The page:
Most defendants take the bargain But often they understand little about their deal.

May 16, 1991|By Raymond L. Sanchez | Raymond L. Sanchez,Evening Sun Staff

The courtroom is the busiest felony court in Baltimore. One judge calls it "organized bedlam."

Defendants shuffle forward in groups, their hands cuffed behind their backs and their leg shackles clinking. Mothers and girlfriends -- sometimes cradling crying babies -- await a glimpse of loved ones. And lawyers haggle over prospective pleas.

Here, amid a persistent din, up to 60 defendants a day appear before Judge Kenneth Lavon Johnson, who presides over felony arraignment court -- Part 17 of Baltimore Circuit Court.

Everyone charged with a major crime in Baltimore comes here to enter a plea. And, with drug cases flooding the court system, the felony arraignment process has become a fast-forward assembly line producing plea bargains: a reduced charge, often coupled with a suspended sentence, in exchange for a guilty plea.

On a typical day in court, an assistant public defender calls out the name of a defendant he has never met. Moments later, the defendant is being represented by that same lawyer.

One morning last month, a group of eight defendants was escorted in. "How many of you have an attorney?" asked a public defender. No one did. "I'll be your attorney."

Public defenders admit that most times their knowledge of a case is limited to what's in the police reports. Occasionally, a law clerk or investigator has met with the client.

The handcuffs come off and the plea offer is made. The defendant thinks it over a few minutes. Discussion is rare.

In Johnson's courtroom, the lure is the suspended sentence with probation, defense lawyers and prosecutors say. The defendants get to go home after spending months in jail. Usually the deal is irresistible.

Many times the defendants won't listen to their lawyers. "They lose all their rational powers," a defense lawyer says. "The idea of getting out is so attractive it impairs their judgment."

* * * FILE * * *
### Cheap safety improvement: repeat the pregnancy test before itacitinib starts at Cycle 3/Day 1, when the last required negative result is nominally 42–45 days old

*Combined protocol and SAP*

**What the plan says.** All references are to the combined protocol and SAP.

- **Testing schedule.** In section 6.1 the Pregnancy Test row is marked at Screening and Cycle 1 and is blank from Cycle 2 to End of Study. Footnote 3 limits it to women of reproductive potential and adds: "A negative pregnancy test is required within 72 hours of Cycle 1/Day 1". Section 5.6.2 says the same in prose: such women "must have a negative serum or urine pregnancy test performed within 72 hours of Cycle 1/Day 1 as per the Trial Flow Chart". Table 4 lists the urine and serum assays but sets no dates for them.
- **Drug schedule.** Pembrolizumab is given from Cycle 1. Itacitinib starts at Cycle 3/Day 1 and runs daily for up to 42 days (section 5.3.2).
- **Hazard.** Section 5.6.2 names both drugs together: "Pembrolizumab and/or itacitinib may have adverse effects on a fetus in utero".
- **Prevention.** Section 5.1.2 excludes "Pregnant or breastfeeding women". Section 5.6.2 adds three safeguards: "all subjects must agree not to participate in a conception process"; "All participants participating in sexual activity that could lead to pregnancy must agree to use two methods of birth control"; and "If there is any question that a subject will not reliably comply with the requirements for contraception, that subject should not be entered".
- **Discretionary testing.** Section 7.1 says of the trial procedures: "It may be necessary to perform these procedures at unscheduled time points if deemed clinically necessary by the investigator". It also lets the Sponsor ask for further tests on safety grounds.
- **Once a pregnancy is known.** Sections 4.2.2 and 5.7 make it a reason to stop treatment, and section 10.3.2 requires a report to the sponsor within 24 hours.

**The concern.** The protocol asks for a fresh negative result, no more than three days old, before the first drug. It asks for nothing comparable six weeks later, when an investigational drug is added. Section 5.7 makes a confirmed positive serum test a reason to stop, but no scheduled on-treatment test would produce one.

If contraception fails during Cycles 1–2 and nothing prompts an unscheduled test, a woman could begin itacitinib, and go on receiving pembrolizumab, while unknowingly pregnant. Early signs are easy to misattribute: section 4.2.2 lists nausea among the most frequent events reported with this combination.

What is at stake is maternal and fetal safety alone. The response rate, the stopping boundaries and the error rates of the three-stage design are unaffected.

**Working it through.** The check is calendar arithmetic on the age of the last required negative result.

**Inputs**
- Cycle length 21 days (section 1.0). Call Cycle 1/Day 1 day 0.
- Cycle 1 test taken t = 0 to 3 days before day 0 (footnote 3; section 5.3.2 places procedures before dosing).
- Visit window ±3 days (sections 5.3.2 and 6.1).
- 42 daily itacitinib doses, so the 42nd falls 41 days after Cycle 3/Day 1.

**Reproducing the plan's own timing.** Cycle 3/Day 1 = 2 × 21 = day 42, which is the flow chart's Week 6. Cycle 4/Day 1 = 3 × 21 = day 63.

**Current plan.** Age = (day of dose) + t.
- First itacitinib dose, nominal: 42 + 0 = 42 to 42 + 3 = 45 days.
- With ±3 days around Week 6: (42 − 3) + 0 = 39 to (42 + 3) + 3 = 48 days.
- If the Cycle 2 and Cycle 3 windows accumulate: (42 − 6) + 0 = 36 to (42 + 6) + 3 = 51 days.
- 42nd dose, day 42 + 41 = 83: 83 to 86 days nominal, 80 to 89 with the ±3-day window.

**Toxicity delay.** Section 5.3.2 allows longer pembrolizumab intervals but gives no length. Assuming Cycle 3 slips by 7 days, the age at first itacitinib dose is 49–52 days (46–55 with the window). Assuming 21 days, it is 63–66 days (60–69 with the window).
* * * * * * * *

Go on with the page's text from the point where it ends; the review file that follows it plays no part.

Most defendants do not know what they're getting into. Their ignorance is brought out by the questions they ask.

The case of 19-year-old James Thomas, of North Mount Street, is typical. He was arrested while possessing 40 Zip-lock bags of crack cocaine and a bag of marijuana. Thomas, charged with marijuana possession and possession of cocaine with intent to distribute, faced a maximum 21-year prison term if convicted at trial.

An assistant public defender relays an offer: 15 years suspended and five years' probation. And Johnson, as he does with most school dropouts, orders Thomas to get his GED as a condition of probation. There's no discussion between the lawyer and his client. "I'll take it," Thomas says quickly.

"I'm going home!" Thomas, wearing faded jeans and high-top sneakers with the laces untied, says to someone seated in court. But, midway through the plea, Thomas inquires about what he's bargaining for. "Your honor," he says, "if I get caught again will I be doing 15 years suspended or five years' probation?"

The courtroom erupts in laughter.

"I know how many [years] I'm going to give you," the judge replies amid more laughter. "Fifteen years. It's not what might happen. It's what will happen."

"You're only 19 years old and if you can't stop drug dealing you're going to end in jail or dead," says Johnson, staring down at the short defendant.

Before such deals are closed, Johnson, elected to the bench in 1982, gives his usual warning: "These are very good bargains I'm giving you today. You're dealin' with Judge Johnson, who wants to help you very bad. If you're good, it's a good deal. If you're not, it's a bad deal and I'm going to put you in jail long enough to do society some good. You can back out now."

Thomas does not.

"Don't you come back now," the judge says. "You hear?"

One prosecutor, commenting on the practice of giving long, suspended sentences, likens it to buying trouble on credit.

Defense lawyers and prosecutors say Johnson takes an active role in plea negotiations. Often he will suggest a longer sentence than prosecutors are asking, but within the sentencing guidelines, and suspend all of it.

A report last December by the city bar association says 40 percent of Baltimore's probationers violate probation within the first year, mainly because of drug-related offenses. Observers say most of Johnson's probationers have not started to reappear in court yet.

"If it were my son or my daughter I'd say don't take the goddamn plea," says a veteran of the public defender's felony trial unit. "But most of the time you're dealing with someone in jail for 60 days, who has no money for bail, who hasn't seen their family. What would you do?"

Is that justice?

"No!" he says. "Is it expeditious? Yes. Is it legally proper and correct? I'm not so sure. Wait. I better not say that."

About 90 percent of the men and women who appear before Johnson are drug defendants, accused mostly of street-level distribution, according to Circuit Court officials.

Prosecutors and public defenders say that enormous caseloads and shrinking resources force them to step up their deal-making to dispose of cases.

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